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Title: De-militarising terrorism : (how) does the Obama administration disarticulate discourse of the Global War on Terror
Author: Athanassiou , Cerelia
Awarding Body: University of Bristol
Current Institution: University of Bristol
Date of Award: 2013
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US President Barack Obama promised to undo the Global War on Terror (GWOT). To do this, he used a series of discursive manoeuvres that positioned him as the marker of 'change' in opposition to the 'Bush era' politics of exceptionalism, fear and unilateralism. How then does the Obama administration disarticulate the discourse of the GWOT? This thesis provides a comprehensive appraisal of the structuring conditions and constraints of the GWOT and then explores Obama's de-militarising, re-legalising and hubris-deconstructing discourse of 'change'. I use discourse theory and feminist International Relations to assess continuity and change in the international politics of US national security. My assessment is based on close analysis of texts and images used by a variety of actors within the Obama administration who communicated a 'changed' US counterterrorism project. This 'change' was articulated through: the invocation of a 'return to the rule of law' after the Bush-era legal excesses'; the 'culture of preparedness' against the previous 'politics of fear'; and the new era of engagement' against the old administration's explicit rejection of international law and politics. This analysis reveals that Obama's discourse of , change' did not constitute a counter-hegemonic project counterposed to the 'Bush era' GWOT. Instead, Obama reproduced militarising tropes for ensuring 'security' that reaffirm the heteromasculine, racialised and exceptionalist workings of the US nation-state as. militarised protector and hegemon. The Obama administration's discursive manoeuvres show how the figurative properties of discourse, as specified in this thesis, perform a hegemonic US national 'security'.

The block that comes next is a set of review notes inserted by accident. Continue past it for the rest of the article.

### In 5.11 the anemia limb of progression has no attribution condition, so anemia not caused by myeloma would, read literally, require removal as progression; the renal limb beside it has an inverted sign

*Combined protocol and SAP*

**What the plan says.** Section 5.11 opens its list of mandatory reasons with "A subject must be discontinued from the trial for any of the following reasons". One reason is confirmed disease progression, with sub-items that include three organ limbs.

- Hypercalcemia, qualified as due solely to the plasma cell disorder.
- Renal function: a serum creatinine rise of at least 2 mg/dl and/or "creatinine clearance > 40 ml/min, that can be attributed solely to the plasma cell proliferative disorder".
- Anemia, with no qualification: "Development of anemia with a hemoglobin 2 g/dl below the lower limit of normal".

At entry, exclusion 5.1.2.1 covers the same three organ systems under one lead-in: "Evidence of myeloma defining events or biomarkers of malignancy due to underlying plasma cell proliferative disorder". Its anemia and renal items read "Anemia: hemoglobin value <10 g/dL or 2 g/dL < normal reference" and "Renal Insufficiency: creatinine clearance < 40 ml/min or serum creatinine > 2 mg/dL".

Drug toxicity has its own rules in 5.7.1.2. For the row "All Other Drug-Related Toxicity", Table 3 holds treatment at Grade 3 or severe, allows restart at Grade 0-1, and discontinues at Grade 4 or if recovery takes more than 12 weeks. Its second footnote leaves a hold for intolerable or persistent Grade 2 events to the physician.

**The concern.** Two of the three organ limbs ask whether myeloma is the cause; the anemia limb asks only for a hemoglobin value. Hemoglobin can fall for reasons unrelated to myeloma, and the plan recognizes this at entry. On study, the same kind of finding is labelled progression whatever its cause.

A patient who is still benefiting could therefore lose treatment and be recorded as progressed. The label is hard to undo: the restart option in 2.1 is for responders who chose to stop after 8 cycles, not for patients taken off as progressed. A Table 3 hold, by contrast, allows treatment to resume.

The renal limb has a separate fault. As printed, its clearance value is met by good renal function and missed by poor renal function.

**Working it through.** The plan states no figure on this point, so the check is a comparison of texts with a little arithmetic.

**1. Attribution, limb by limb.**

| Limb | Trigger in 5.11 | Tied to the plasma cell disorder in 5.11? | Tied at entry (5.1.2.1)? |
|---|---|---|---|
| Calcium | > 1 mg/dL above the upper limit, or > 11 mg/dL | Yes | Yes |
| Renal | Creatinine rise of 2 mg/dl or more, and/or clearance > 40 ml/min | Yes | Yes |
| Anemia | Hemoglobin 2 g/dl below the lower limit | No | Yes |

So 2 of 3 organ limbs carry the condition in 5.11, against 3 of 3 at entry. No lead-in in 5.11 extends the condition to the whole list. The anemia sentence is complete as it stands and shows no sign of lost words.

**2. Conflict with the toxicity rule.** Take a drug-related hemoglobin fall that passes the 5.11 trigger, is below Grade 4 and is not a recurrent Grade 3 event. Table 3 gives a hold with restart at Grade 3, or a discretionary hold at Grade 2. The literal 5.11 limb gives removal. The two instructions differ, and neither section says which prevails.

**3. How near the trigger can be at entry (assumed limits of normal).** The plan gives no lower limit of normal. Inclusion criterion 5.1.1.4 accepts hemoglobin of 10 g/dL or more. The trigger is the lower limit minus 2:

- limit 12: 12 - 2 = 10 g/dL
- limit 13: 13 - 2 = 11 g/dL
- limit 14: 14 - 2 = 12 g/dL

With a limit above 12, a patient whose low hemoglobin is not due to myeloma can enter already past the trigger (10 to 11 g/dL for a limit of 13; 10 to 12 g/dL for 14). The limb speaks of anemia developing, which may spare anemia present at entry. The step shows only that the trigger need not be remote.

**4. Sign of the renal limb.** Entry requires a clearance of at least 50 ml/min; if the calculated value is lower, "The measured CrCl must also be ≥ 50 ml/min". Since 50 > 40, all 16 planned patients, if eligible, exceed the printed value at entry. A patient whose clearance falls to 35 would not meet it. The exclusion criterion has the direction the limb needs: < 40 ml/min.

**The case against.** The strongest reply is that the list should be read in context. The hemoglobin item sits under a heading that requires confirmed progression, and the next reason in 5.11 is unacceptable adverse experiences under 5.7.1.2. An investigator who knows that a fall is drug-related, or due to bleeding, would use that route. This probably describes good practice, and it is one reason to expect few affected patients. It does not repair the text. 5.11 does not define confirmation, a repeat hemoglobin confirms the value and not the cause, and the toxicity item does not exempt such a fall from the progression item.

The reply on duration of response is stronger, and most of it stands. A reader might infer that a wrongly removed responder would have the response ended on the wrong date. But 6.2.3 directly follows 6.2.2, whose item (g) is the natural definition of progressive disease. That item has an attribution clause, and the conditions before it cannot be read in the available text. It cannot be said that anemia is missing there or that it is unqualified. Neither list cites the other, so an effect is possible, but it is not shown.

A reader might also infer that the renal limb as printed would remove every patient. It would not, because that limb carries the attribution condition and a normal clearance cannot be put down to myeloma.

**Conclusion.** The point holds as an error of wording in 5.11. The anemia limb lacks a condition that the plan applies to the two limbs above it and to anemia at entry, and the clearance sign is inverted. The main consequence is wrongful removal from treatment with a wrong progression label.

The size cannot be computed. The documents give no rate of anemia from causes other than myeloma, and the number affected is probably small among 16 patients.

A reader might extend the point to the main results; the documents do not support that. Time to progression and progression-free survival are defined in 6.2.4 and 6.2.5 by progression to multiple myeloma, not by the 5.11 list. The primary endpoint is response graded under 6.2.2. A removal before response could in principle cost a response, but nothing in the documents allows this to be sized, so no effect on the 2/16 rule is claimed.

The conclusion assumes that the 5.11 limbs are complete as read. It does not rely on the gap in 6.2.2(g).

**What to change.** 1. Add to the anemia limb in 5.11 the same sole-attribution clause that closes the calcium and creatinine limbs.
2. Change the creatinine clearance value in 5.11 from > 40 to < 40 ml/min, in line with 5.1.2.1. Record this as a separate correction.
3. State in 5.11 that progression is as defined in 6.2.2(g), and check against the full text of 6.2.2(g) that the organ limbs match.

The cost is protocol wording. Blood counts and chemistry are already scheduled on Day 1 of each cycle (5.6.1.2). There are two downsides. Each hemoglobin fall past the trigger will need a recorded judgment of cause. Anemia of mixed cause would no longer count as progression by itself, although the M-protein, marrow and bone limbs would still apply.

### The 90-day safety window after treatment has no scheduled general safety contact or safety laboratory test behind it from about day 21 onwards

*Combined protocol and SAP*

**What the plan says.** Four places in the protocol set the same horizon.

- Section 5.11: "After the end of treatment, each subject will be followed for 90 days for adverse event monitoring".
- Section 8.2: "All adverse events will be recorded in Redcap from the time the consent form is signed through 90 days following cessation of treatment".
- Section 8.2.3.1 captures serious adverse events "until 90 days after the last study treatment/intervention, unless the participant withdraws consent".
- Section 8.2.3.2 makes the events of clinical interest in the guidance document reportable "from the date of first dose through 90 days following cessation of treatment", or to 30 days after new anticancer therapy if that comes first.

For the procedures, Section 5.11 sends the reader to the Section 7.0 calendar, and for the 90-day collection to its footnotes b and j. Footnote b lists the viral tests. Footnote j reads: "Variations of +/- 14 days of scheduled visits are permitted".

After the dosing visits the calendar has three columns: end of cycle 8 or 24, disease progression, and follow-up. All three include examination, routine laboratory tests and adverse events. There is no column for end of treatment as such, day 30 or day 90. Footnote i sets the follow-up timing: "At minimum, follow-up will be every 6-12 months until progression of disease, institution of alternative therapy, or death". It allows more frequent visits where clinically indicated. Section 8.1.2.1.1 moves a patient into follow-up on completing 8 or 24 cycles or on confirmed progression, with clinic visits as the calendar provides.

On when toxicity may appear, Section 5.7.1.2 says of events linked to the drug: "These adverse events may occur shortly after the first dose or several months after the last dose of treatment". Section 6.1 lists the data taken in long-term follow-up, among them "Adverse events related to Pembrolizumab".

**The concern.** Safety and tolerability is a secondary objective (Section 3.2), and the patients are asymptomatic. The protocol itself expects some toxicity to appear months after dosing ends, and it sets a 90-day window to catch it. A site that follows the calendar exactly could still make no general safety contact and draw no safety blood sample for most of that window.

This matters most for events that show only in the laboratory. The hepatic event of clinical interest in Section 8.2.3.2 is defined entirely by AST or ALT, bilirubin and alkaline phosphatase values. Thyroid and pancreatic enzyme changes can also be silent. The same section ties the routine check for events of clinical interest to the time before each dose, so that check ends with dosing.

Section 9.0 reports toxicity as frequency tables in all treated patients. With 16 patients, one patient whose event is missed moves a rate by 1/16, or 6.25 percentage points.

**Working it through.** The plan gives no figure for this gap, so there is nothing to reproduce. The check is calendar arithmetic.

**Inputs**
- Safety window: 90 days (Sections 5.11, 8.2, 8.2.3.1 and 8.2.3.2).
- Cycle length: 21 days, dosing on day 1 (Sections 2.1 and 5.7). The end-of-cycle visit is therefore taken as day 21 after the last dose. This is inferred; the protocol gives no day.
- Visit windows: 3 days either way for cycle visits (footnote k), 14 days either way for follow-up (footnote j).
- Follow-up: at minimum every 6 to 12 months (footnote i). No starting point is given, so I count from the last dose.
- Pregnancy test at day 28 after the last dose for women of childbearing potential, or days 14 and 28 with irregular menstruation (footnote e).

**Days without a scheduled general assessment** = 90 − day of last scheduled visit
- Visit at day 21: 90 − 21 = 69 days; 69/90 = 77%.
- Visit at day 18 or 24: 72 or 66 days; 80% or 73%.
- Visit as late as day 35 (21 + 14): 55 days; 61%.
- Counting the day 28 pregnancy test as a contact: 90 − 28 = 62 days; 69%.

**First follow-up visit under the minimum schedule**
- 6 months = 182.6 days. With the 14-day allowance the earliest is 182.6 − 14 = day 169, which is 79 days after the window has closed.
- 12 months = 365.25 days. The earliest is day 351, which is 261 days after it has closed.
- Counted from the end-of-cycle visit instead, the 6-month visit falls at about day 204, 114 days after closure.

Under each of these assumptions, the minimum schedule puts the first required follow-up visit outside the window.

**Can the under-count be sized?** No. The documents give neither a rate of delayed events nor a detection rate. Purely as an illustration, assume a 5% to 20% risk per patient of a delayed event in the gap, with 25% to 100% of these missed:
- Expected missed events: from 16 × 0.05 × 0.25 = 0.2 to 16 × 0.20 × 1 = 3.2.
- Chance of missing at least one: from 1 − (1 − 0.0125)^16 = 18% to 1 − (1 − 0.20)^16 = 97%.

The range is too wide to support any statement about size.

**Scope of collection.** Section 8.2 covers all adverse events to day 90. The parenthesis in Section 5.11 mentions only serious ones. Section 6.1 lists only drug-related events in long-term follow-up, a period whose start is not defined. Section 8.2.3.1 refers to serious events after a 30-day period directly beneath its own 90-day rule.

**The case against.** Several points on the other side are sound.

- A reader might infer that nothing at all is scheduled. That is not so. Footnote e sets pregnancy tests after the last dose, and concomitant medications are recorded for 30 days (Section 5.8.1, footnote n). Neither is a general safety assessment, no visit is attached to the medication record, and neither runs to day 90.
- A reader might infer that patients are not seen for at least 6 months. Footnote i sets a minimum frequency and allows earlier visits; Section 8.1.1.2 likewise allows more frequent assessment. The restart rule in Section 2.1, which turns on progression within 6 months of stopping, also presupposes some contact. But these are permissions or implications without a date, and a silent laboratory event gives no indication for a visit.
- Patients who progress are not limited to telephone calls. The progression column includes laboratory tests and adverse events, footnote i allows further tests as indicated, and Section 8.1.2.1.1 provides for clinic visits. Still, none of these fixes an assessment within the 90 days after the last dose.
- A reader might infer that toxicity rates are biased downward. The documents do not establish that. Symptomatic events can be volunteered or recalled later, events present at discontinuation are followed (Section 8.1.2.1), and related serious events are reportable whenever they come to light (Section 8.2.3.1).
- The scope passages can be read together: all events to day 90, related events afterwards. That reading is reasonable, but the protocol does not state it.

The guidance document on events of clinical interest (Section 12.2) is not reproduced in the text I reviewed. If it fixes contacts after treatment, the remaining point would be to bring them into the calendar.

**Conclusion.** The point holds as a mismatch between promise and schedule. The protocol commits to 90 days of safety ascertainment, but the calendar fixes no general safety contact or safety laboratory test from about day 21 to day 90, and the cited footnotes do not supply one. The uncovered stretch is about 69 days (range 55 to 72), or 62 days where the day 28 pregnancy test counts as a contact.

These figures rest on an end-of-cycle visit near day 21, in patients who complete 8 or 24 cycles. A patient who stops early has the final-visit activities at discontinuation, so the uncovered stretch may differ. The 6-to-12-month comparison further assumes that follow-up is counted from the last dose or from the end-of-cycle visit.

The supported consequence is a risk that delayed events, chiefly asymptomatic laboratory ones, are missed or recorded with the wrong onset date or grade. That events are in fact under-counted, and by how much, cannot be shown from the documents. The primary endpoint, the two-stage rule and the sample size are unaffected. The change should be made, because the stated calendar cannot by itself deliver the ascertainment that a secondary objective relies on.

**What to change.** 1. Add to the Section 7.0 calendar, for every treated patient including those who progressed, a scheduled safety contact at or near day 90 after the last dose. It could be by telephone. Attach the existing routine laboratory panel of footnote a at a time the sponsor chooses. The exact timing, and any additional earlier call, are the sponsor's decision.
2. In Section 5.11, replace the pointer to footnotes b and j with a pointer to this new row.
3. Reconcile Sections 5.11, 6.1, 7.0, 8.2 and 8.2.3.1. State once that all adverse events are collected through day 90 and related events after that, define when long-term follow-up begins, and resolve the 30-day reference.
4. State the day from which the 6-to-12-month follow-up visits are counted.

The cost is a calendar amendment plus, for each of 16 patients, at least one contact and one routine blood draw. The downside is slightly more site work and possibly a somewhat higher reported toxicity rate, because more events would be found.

Supervisor: Not available Sponsor: Not available
Qualification Name: Thesis (Ph.D.) Qualification Level: Doctoral
EThOS ID:  DOI: Not available